The are more "sounds" than "sweet airs" in Lazarus Theatre Company’s production of The Tempest at the Greenwich Theatre and while some elements of the performance "give delight" others tend to "hurt."
The first, ever-present issue is director Ricky Dukes’ decision to reverse the genders of Prospero (Micha Colombo) and Miranda (Alexander da Fonseca). Nothing is gained by this nor by making Antonio (Peace Oseyenum) into a sister. Furthermore it causes havoc with gender specific nouns and pronouns in the script. However, by keeping Ferdinand in his original male form it provides for a gay love affair and which is emotionally satisfying while also creating some interesting moments and additional humour from lines that ordinarily might not raise a laugh. Nevertheless, it remains a distraction from the main themes of the play and provides no new insights.
There is an intrinsic beauty in The Tempest that derives largely from the imagery of the verse and the poetry itself. Much of this is lost; initially in the way Colombo angrily launches into a monotone rant for most of the first act. While the text merits her anger the lines deserve more care. Similarly Fonseca as the manly, if slightly affected Miranda, fails to grasp the sensitive distress contained especially in the opening island scene. Georgina Barley as Caliban similarly omits to contrast the bitterness of "All the infection that the sun sucks up" with magical dreaminess of "The isle is full of noises." Annoyingly, "Milan" is pronounced throughout with the accent on the second syllable, again destroying the meter.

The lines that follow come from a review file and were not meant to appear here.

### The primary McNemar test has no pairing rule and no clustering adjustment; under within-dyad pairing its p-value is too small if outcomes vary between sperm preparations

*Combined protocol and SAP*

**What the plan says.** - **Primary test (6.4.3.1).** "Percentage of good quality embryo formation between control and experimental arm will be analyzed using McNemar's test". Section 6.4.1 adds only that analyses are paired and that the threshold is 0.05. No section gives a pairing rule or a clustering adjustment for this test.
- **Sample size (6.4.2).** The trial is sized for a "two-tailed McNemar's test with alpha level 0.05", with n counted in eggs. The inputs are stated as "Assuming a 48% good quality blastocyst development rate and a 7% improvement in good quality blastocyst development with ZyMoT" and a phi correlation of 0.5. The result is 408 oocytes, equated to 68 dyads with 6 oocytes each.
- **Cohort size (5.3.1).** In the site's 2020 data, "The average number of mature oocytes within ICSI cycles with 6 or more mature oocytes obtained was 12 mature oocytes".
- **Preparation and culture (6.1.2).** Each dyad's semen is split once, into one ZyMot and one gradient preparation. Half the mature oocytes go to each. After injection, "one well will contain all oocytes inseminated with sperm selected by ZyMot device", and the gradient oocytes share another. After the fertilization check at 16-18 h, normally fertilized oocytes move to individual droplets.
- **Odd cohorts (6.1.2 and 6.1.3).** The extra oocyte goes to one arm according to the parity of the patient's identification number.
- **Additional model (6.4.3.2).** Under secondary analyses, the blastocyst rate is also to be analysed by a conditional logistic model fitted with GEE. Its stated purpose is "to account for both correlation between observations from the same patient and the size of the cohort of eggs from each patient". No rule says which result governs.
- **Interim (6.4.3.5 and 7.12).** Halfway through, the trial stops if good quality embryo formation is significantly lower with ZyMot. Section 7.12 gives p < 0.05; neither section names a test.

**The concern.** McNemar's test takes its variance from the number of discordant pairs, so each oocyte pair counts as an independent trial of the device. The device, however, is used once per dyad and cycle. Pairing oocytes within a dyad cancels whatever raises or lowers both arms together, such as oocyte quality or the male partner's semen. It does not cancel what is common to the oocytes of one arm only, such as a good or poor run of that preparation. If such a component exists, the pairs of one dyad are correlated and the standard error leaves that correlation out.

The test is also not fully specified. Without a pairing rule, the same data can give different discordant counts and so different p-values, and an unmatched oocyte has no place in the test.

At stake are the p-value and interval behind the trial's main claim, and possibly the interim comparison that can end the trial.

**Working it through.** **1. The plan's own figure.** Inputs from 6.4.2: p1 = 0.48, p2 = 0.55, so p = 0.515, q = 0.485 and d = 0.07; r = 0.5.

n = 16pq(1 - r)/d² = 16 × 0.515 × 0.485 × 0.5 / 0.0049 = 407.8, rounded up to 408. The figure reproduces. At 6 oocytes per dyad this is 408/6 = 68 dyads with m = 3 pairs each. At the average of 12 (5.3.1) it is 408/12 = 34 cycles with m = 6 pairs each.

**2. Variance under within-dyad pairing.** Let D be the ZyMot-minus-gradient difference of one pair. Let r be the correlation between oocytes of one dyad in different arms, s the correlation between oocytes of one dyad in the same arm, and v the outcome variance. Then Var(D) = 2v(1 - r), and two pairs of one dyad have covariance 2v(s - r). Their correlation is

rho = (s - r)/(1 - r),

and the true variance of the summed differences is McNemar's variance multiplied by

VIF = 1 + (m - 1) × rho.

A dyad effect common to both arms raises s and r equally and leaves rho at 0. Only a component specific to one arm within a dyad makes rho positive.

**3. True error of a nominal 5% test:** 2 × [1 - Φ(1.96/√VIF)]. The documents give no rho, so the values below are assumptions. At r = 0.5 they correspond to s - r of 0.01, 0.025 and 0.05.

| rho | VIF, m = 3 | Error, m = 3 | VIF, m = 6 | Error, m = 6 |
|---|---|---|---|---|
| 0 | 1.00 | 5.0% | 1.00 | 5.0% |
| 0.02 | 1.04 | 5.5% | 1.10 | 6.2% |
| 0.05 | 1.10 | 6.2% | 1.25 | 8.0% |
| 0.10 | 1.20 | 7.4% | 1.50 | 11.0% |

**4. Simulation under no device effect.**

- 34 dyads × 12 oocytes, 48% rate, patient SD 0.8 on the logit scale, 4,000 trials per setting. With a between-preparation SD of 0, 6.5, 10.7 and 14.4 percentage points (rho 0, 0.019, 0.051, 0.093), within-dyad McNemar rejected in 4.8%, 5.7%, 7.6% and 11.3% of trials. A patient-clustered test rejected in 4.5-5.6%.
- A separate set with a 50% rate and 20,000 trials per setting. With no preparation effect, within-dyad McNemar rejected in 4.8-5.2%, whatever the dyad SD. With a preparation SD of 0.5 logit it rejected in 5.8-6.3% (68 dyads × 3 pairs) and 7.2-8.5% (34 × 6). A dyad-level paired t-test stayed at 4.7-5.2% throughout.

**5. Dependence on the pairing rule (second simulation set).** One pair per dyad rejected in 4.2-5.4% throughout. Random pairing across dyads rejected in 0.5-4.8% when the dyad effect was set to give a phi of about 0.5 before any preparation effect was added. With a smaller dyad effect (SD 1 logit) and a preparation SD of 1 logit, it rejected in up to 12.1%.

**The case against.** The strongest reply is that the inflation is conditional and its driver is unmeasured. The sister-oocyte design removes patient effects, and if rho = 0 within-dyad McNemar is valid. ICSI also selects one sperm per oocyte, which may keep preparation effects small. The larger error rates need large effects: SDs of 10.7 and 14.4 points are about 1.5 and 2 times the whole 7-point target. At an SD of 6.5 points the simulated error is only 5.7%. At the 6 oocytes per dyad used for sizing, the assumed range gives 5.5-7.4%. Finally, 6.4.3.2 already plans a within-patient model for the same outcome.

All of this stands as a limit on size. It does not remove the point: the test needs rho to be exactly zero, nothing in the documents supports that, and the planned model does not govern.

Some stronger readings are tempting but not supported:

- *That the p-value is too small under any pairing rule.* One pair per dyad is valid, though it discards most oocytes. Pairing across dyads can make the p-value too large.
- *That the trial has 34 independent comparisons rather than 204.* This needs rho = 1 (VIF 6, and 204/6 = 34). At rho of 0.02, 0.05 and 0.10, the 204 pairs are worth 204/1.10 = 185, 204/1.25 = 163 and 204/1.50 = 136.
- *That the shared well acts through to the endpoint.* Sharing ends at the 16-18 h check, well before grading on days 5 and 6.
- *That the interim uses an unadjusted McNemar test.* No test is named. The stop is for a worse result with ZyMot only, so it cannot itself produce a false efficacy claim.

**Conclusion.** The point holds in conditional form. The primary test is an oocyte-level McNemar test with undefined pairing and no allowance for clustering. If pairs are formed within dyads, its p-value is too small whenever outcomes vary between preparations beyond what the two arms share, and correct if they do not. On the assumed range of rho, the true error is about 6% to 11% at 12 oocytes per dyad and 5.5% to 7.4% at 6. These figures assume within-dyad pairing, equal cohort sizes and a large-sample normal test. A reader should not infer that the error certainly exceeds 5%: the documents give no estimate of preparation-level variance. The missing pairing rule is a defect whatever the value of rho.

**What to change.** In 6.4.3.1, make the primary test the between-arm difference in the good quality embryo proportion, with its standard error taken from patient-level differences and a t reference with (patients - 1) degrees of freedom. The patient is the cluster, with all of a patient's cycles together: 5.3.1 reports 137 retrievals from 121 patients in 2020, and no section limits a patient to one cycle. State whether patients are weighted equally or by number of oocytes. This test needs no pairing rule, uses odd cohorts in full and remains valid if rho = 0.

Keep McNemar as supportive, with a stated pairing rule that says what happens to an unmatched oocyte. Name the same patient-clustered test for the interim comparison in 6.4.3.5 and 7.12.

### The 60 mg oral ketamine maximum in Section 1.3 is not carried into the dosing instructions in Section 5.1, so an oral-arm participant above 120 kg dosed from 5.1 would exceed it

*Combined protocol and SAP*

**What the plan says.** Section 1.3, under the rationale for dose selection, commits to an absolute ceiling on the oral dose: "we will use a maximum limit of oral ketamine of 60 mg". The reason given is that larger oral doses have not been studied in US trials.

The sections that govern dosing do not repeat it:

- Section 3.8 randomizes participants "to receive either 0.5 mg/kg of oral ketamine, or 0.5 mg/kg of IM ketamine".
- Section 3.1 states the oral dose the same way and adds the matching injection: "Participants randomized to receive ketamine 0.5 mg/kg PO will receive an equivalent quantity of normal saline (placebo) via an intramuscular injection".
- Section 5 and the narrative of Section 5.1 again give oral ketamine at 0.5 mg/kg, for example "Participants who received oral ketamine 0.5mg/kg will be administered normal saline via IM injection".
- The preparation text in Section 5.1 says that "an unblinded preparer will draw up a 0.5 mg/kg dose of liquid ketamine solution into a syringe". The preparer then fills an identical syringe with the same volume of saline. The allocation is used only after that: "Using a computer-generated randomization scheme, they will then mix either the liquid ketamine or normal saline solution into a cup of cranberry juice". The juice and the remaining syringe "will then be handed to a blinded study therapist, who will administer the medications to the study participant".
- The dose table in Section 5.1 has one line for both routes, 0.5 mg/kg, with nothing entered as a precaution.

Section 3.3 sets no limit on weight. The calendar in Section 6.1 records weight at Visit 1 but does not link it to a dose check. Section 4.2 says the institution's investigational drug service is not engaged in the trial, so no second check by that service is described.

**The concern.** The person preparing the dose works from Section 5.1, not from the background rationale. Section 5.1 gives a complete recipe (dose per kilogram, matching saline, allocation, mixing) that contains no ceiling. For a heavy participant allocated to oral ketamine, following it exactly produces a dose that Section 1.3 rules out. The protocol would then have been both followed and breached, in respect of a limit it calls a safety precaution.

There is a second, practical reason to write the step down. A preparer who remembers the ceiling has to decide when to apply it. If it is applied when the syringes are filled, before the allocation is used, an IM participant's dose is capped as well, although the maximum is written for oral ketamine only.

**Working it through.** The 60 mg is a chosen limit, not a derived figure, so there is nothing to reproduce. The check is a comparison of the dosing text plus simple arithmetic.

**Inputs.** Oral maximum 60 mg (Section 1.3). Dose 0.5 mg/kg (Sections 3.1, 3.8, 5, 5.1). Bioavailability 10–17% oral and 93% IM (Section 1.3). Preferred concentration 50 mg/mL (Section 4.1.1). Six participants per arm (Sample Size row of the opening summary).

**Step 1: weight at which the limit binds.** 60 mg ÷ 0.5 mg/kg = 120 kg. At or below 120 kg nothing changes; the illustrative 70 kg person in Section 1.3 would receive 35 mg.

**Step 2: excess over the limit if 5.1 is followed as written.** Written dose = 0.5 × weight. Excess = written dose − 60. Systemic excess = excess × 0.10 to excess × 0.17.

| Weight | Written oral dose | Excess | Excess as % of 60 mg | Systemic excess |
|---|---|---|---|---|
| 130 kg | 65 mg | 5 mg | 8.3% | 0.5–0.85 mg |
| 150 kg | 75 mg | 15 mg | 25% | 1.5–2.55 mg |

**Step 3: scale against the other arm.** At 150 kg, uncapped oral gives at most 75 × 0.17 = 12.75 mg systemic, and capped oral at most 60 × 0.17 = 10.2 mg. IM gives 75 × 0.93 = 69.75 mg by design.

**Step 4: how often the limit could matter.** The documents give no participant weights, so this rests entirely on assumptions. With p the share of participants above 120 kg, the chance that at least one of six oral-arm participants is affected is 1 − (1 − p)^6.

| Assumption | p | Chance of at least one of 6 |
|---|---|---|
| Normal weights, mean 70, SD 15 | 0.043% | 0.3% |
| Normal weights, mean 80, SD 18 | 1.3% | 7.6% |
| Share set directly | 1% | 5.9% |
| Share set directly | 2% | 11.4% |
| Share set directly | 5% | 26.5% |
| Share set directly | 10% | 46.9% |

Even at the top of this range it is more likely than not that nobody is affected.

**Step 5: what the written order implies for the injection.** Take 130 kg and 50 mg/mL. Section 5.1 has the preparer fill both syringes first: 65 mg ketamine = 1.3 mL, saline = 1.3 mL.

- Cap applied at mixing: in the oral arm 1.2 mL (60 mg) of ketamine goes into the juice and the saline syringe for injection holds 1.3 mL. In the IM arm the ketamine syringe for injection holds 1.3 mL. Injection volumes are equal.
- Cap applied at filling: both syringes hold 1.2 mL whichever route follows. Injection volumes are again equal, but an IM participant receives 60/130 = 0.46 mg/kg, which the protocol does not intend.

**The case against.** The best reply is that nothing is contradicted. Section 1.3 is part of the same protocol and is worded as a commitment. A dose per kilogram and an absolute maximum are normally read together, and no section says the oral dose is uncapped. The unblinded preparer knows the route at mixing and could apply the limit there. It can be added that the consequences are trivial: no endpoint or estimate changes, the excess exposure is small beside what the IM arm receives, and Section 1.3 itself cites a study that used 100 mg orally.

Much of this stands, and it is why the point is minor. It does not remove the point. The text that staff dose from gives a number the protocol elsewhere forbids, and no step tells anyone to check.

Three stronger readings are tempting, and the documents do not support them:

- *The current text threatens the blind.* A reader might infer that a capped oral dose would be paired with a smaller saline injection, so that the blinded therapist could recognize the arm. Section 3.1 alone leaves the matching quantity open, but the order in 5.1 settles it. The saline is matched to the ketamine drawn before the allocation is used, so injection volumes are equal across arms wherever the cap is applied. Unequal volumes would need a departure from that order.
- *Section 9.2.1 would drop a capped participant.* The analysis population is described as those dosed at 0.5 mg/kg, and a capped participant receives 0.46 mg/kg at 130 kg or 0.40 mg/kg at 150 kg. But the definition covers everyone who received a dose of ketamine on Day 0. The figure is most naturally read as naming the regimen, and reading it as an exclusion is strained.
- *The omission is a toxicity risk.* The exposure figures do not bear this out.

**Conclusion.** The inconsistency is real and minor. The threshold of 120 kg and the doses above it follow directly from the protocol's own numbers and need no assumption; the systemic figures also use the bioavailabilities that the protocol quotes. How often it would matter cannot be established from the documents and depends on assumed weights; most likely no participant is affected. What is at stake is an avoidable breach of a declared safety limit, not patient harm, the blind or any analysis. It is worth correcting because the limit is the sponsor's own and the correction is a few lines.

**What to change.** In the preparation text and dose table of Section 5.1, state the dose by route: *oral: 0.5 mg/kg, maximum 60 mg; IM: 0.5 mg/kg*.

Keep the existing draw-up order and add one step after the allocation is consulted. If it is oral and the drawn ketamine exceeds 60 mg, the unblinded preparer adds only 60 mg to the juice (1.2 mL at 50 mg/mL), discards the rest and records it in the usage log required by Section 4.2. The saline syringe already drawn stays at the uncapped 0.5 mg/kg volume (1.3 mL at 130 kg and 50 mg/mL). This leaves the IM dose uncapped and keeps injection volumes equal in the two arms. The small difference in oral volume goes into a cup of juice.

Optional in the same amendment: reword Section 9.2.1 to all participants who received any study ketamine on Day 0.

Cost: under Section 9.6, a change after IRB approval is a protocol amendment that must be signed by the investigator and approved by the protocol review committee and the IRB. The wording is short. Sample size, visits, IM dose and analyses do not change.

It is through the unlikely character of Stephano that the production comes alive. James Alston, making his debut with the company in this role, suddenly lifts the dialogue to a new level. His height is complemented by a resonant voice and clarity of enunciation that gives him a commanding presence and control of the stage. He eloquently delivers the humour from the outset of the drinking scene with Caliban aided by David Clayton as Trinculo. The ‘thin air’ magically produces an elegant drinking vessel for him, which at that moment suggested this production might indeed have been a storm in a teacup rather than a tempest, but is now on track to weather the elements. From hereon the action seems more controlled and the text more fully appreciated. Colombo’s Prospero is calmer as she grasps that ‘the rarer action is in virtue than in vengeance’. This new-found clarity of purpose carries over to act two which opens with a delightful nuptual ceremony enmeshed within an adapted banquet scene. Here the lighting and sound, designed respectively by Stuart Glover and Sam Glossop continue to effectively enhance the action as they do throughout.
Spectacle, however, is no substitute for substance. Words are not wasted in Shakespeare: iambs and trochees, blank verse and rhyming couplets and pentameters and tetrameters are employed for a purpose and need to be appreciated. If the company’s "project (was) to please" it needs more "art to enchant".